Turning Suppliers into Partners: Total Cost Management Through Strategic Sourcing

Learn how to expand your company's purchasing focus to include strategic alignment and information exchange with your suppliers in order to improve profit margins and gain a competitive edge.


Learn how to expand your company's purchasing focus to include strategic alignment and information exchange with your suppliers in order to improve profit margins and gain a competitive edge.

In today's global economy, original equipment manufacturers (OEMs) are under intense competitive pressure to drive top-line revenue, reduce operational costs, increase market share and accelerate innovation. They also feel pressure to push toward global outsourcing to low-cost regions of the world. This has led many to look to their suppliers and partners to maximize competitive advantage through faster time-to-market and cost reductions, as well as to seek ways to improve profits.

Those OEMs have shifted their strategic sourcing initiatives toward total cost management (TCM), making their suppliers strategic partners with the purchasing function's focus on total cost and lean supply chain strategies. Total cost management is one way for manufacturers to drive top-line revenue growth by using supplier capabilities to bring products to market faster. In addition, the strategic sourcing component of TCM reduces the largest cost item to hit a manufacturer's bottom line cost of goods sold (COGS). COGS represents expenses for commodities and direct materials paid to suppliers for the components, assemblies and subsystems that an OEM or manufacturer puts together in fabricating the finished end product. The combined revenue improvement and cost savings delivered by TCM makes it an appealing approach within the manufacturing industry today.

How TCM Works

Profits are also driven by revenue growth due to the entry of more innovative products into the market these are both price competitive and differentiated. Many of today's new products incorporate a combination of embedded systems that integrate software, electronics and mechanical packaging, and have a shorter shelf life than ever before. This adds up to even greater pressure on time-to-market, time-to-revenue and product profits across most industries. Hence, the performance of an organization is increasingly dependent on the overall internal productivity, effectiveness and efficiency with which it collaborates with its suppliers.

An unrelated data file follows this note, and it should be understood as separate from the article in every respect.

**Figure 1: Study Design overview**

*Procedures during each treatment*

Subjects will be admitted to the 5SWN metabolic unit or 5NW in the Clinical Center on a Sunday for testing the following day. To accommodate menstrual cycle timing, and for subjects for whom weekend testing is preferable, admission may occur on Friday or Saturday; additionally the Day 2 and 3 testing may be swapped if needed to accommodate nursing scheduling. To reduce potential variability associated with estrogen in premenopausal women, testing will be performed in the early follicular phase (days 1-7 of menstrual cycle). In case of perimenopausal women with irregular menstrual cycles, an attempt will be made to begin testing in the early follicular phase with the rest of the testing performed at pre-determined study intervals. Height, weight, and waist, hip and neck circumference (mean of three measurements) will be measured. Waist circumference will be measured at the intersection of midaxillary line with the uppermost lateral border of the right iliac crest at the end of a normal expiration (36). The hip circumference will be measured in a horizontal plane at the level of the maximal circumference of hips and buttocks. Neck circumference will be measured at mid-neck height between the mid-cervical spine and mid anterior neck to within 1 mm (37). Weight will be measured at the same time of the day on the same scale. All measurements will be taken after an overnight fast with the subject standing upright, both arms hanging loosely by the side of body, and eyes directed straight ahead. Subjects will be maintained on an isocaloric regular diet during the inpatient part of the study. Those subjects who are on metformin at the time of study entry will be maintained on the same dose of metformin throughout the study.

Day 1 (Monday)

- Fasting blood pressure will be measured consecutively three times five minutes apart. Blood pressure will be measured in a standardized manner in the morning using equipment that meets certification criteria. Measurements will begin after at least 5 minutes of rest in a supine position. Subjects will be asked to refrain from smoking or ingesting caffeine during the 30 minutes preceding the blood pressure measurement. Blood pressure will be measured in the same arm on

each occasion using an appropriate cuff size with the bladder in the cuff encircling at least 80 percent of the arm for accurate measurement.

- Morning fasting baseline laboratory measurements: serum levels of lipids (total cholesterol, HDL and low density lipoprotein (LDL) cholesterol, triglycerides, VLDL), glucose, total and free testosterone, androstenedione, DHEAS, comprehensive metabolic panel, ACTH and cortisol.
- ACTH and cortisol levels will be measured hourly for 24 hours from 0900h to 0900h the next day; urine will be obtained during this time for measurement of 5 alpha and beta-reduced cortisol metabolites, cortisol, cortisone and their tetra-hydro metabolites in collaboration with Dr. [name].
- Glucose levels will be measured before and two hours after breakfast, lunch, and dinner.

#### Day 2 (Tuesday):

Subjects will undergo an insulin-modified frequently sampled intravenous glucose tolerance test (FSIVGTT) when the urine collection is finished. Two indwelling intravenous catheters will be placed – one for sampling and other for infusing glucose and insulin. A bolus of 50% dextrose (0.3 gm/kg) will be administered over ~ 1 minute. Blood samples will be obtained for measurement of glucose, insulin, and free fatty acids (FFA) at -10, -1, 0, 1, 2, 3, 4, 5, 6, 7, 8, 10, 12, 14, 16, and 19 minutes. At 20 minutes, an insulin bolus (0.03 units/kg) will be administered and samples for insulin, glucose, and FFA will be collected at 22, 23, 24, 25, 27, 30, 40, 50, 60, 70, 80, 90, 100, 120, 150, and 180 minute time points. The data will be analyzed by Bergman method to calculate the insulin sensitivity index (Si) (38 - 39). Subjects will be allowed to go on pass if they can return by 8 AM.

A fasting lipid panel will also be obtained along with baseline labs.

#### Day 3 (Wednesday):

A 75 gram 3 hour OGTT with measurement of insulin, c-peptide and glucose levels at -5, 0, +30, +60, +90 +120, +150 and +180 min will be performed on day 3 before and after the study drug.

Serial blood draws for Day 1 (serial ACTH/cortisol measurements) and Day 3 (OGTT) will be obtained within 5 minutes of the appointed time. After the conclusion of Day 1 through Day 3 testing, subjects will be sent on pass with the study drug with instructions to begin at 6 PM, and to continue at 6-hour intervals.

Adopting a TCM approach with the strategic sourcing tools that underpin it has been shown streamline the processes needed to guarantee product quality, product cost and time-to-market. TCM provides suppliers with visibility and input into an OEM's new product design and development processes as early as possible. This enables suppliers to recommend product designs, design features and optimal component configurations based on their own design, manufacturing, cost and delivery capabilities. This close cooperation has become particularly useful for the majority of OEMs who must now deal with increasingly complex product inputs.

While improved time-to-market for new products is a critical benefit behind TCM, it is important to understand the cost reduction that companies can realize by using TCM-driven supply chains. Some of the greatest opportunities for savings presented by TCM's strategic sourcing component come through reductions in COGS. COGS is a huge expense for most manufacturers, with direct material costs typically comprising 50 to 70 percent of the total spend distribution compared to only 15 to 25 percent for SG&A. The exact split varies by industry.

In a recovering market environment, COGS acts as a significant counter to increased revenues and thus continues to suppress profit margins. For instance, a major industrial and agricultural equipment manufacturer recently reported annual revenues of $15.5 billion and COGS over $10.7 billion. At the same time, a large retailer reported annual revenues of $41.1 billion and COGS of $26.6 billion. COGS at the two companies represented 69 percent and 63 percent, respectively. It is easy to see how TCM's impact on COGS can provide a boost to a company's bottom line.

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